I document that US financial uncertainty shocks, measured by an increase in VIX, have a substantial impact on the output of emerging market economies (EMEs) without a material impact on US output during the last two decades. To understand this puzzling phenomenon, I propose a credit channel as a propagation mechanism of US financial uncertainty shocks to EMEs. I augment a boom-bust cycle model of EMEs by Schneider and Tornell (Rev Econ Stud 71(3):883–913 2004) with a portfolio choice model of constrained international investors. As international investors pull their money from EMEs—to satisfy their Value-at-Risk constraints—in response to financial uncertainty shocks, borrowing costs increase and domestic credit contracts. Higher borrowing costs and a decline in domestic credit, in turn, lead to a fall in investment in the non-tradable sector that causes a real depreciation via currency mismatch prevalent in EMEs and a decline in total output through sectoral linkages. The empirical regularity obtained by estimating structural VARs of 18 EMEs is consistent with the prediction of the model.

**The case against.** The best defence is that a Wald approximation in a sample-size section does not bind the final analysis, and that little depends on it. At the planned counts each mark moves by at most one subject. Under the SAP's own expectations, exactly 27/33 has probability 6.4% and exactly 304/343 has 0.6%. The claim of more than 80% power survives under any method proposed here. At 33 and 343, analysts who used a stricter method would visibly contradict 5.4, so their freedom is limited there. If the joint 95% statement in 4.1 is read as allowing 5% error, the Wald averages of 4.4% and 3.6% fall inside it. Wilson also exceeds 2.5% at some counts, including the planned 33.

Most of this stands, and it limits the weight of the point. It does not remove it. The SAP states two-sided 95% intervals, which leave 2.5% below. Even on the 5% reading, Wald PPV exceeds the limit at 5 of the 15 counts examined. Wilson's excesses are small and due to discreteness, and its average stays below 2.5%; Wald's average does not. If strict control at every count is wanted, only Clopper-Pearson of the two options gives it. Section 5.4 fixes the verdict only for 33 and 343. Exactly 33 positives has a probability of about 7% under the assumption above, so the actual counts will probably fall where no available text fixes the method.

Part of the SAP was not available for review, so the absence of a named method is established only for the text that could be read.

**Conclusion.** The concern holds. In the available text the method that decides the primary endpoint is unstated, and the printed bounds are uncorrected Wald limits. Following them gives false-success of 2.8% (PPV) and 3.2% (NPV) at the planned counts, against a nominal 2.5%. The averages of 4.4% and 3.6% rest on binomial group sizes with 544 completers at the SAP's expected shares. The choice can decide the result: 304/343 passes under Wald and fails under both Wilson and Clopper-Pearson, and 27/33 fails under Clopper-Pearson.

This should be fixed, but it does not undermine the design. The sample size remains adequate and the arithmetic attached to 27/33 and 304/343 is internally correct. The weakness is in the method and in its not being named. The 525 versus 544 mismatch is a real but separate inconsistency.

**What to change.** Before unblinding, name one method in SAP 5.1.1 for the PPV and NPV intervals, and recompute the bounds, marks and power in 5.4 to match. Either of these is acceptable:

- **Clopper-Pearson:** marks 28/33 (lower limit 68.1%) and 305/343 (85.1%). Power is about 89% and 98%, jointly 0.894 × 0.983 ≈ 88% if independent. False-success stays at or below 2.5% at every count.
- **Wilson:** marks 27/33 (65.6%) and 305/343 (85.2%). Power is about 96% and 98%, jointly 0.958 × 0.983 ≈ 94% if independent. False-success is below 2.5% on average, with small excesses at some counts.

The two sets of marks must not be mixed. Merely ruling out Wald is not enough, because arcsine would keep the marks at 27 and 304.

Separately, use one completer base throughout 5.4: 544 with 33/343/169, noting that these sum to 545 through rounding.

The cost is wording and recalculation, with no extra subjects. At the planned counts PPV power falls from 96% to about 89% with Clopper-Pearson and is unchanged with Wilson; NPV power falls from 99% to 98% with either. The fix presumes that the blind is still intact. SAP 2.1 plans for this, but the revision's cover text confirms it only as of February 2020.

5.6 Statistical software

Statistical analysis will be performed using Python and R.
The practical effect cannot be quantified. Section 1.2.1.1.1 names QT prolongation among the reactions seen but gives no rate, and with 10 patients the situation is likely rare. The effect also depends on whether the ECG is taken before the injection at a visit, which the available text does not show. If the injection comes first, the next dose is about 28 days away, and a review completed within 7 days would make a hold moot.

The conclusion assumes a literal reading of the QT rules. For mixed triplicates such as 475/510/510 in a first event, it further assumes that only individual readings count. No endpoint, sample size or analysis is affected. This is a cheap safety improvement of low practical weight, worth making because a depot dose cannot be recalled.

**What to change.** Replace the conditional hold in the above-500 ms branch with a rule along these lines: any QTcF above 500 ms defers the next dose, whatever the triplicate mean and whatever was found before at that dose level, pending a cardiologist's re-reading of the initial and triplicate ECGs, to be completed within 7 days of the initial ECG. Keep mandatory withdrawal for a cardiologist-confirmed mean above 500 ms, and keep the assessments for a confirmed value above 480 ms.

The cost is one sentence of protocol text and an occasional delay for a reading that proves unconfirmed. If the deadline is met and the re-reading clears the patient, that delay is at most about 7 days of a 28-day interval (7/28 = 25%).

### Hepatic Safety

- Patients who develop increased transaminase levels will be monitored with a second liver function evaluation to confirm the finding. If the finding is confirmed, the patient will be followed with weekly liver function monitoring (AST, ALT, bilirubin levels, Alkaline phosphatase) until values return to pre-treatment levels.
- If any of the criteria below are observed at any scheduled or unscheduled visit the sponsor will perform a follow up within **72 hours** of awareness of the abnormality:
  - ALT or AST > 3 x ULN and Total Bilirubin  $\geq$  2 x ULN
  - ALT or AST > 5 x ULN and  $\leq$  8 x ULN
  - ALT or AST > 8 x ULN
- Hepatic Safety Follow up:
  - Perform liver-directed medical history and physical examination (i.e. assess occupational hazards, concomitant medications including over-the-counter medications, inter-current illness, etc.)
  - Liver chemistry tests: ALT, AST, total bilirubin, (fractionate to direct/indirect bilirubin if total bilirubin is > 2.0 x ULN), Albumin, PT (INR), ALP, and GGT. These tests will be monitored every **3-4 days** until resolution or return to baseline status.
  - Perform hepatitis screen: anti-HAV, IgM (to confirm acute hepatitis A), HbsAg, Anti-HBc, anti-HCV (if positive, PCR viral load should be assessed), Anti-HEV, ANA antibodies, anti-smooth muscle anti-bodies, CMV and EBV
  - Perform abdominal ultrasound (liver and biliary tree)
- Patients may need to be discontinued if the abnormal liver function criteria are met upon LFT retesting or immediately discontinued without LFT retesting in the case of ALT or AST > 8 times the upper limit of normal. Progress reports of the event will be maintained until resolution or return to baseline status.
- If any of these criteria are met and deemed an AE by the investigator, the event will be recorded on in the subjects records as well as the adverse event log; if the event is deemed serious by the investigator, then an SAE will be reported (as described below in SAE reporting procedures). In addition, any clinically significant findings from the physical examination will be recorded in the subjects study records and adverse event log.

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All Science Journal Classification (ASJC) codes
- Economics and Econometrics